The first was up Mount Sanitas on the outskirts of Boulder that provided a great view of the plains as the city sits at the feet of the Mountains that rear up here. This was straight up and was tough work, the altitude of the area making it a bit harder than normal. I also haven't encountered any real uphill so far on this trip so it was certainly a bit of a shock to the system.
The second was up to Royal Arch, a natural arch found half way up a cliff face. Again of lot of steps going up and I was stuffed by the end. By this time it was mid afternoon and with cloud and rain coming in I called quits on anymore hiking. Given how much air I was sucking in going up the last climbs there wasn't really another option :)
I drove back up into the mountains for the late evening through a cool gorge to a little town called Nederland whose primary existence seemed to be selling weed and alcohol from what I saw on my brief visit. I then headed up North and completed a loop back to Boulder for an early night.
Denver, United States
I had a quite day in Denver getting in some laundry and Internet before catching up with Lena in the evening. Lena's a girl I met on my India trip last year who lives in Denver and it was a nice chilled evening catching up.
+14/09/2016Amtrak: Denver to Salt Lake City
Salt Lake City, United States
I'd caught up with Lena yesterday, a girl I met on my trip round India and who lives in Denver. After a good evening with plenty of drink I was up early to catch the 8am Amtrak to Salt Lake City.
This train ride was spectacular. After leaving Denver we climbed up into the Mountains where we were spoilt with fantastic scenery as the line winded it's way through narrow gorges and meandered by rivers full of fishermen and rafters.
Eventually we exited the mountains (after passing by the Hanging Lakes parking lot which was only half full!) and entered flatter terrain. This was still spectacular though, as the ground is broken up with eroding cliff faces all over the place. It's a land that seems to be in decay as it's slowly being worn down. Such a contrast to the mountains but beautiful in its own way.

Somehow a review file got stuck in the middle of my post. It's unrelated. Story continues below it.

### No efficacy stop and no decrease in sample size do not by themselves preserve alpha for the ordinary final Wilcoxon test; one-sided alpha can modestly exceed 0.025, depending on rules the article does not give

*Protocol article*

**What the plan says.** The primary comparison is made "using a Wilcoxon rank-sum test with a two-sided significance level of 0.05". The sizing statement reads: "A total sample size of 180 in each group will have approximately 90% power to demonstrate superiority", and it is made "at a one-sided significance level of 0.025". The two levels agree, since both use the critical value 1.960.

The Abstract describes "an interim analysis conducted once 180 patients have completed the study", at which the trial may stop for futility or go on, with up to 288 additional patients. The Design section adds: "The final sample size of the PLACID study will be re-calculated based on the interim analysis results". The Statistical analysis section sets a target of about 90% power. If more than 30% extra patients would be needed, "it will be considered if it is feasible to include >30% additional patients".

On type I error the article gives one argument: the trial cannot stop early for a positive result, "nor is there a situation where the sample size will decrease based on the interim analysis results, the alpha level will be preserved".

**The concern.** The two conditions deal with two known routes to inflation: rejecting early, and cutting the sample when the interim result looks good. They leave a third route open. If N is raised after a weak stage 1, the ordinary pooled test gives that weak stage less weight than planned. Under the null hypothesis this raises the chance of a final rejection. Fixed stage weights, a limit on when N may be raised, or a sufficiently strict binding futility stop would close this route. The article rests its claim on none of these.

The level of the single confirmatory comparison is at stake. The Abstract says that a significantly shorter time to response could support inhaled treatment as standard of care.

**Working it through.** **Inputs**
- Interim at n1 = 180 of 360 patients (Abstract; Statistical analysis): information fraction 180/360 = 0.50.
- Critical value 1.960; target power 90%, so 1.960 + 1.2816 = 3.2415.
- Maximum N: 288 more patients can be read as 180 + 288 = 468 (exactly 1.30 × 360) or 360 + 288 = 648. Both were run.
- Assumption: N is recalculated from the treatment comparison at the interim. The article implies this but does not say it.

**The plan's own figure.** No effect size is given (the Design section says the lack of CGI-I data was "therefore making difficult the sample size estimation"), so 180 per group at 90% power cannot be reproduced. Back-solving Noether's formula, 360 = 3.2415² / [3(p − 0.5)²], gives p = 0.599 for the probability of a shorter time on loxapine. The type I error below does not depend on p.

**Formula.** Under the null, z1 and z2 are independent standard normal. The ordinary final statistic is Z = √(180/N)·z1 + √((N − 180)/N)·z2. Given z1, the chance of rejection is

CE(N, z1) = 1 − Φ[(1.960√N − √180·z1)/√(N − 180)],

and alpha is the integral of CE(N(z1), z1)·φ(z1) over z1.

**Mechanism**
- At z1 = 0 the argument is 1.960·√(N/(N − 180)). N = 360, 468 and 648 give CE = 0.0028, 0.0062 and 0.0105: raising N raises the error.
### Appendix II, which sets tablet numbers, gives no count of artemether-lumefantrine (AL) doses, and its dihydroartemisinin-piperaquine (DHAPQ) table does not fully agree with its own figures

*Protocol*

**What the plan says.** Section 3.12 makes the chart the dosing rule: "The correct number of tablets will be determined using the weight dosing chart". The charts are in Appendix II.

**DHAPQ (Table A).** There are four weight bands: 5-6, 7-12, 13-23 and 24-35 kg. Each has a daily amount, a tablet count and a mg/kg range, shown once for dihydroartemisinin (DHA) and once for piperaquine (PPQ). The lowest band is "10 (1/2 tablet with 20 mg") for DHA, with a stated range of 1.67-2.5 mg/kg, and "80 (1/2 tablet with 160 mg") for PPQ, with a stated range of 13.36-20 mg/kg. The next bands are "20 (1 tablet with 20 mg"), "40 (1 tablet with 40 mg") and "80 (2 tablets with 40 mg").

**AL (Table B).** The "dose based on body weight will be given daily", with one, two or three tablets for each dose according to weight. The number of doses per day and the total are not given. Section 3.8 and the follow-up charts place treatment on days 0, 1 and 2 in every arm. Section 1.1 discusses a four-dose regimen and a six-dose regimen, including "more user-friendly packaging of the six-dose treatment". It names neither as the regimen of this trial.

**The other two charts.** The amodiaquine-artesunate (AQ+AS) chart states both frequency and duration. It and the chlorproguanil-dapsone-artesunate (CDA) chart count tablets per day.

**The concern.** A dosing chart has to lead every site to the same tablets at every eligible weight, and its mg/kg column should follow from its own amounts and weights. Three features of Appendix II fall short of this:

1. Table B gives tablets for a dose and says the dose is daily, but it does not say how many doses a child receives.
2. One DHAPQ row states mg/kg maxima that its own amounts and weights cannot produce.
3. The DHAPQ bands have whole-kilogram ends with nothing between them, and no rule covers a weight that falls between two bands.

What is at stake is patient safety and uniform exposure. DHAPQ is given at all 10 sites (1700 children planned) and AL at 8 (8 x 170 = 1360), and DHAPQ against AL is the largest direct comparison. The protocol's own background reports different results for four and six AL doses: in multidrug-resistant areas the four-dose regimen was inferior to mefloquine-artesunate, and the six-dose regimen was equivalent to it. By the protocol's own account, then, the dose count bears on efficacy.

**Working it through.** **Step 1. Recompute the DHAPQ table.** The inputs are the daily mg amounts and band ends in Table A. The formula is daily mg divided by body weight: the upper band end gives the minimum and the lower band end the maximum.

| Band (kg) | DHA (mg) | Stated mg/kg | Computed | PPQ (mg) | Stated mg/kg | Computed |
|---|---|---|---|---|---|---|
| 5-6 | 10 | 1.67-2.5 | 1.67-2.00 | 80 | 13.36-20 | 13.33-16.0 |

West Yellowstone, United States
I was out of Salt Lake City nice and early, it really didn't seem to have much to offer and I had a long drive ahead of me. I asked Google Nav to avoid tolls and motorways which added about an extra 2 or 3 hours to the drive but made the passage a bit more interesting. It was a mixed bag though, sometimes clear roads and pretty countryside, other times boring sections of the larger towns or traffic filled roads.
The road got more enjoyable the further north I went, less suburbia, more national parks and farmland and the weather even joined in on the act. The result was a long but ultimately enjoyable drive landing me in the weird little town of West Yellowstone. It's a really touristy joint but has a temporary feel to it as well in some way, I suspect mainly because of the seasonal nature of the place.
I'm staying in a cabin at a campsite/RV park, a small little affair that gives me a place to crash and a little civilisation before I try camping in Yellowstone.
Yellowstone, United States
I was up before 8 to a freezing morning, it had gone down to -2 overnight, which will make camping interesting. Sleeping bag is warm enough and I didn't have any heating in the cabin so hopefully my little tent will be fine.
The entrance to the park was really close, I was there in 5 minutes and into Yellowstone in no time. It was a misty morning and you could see steam rising of the lakes as you drove past.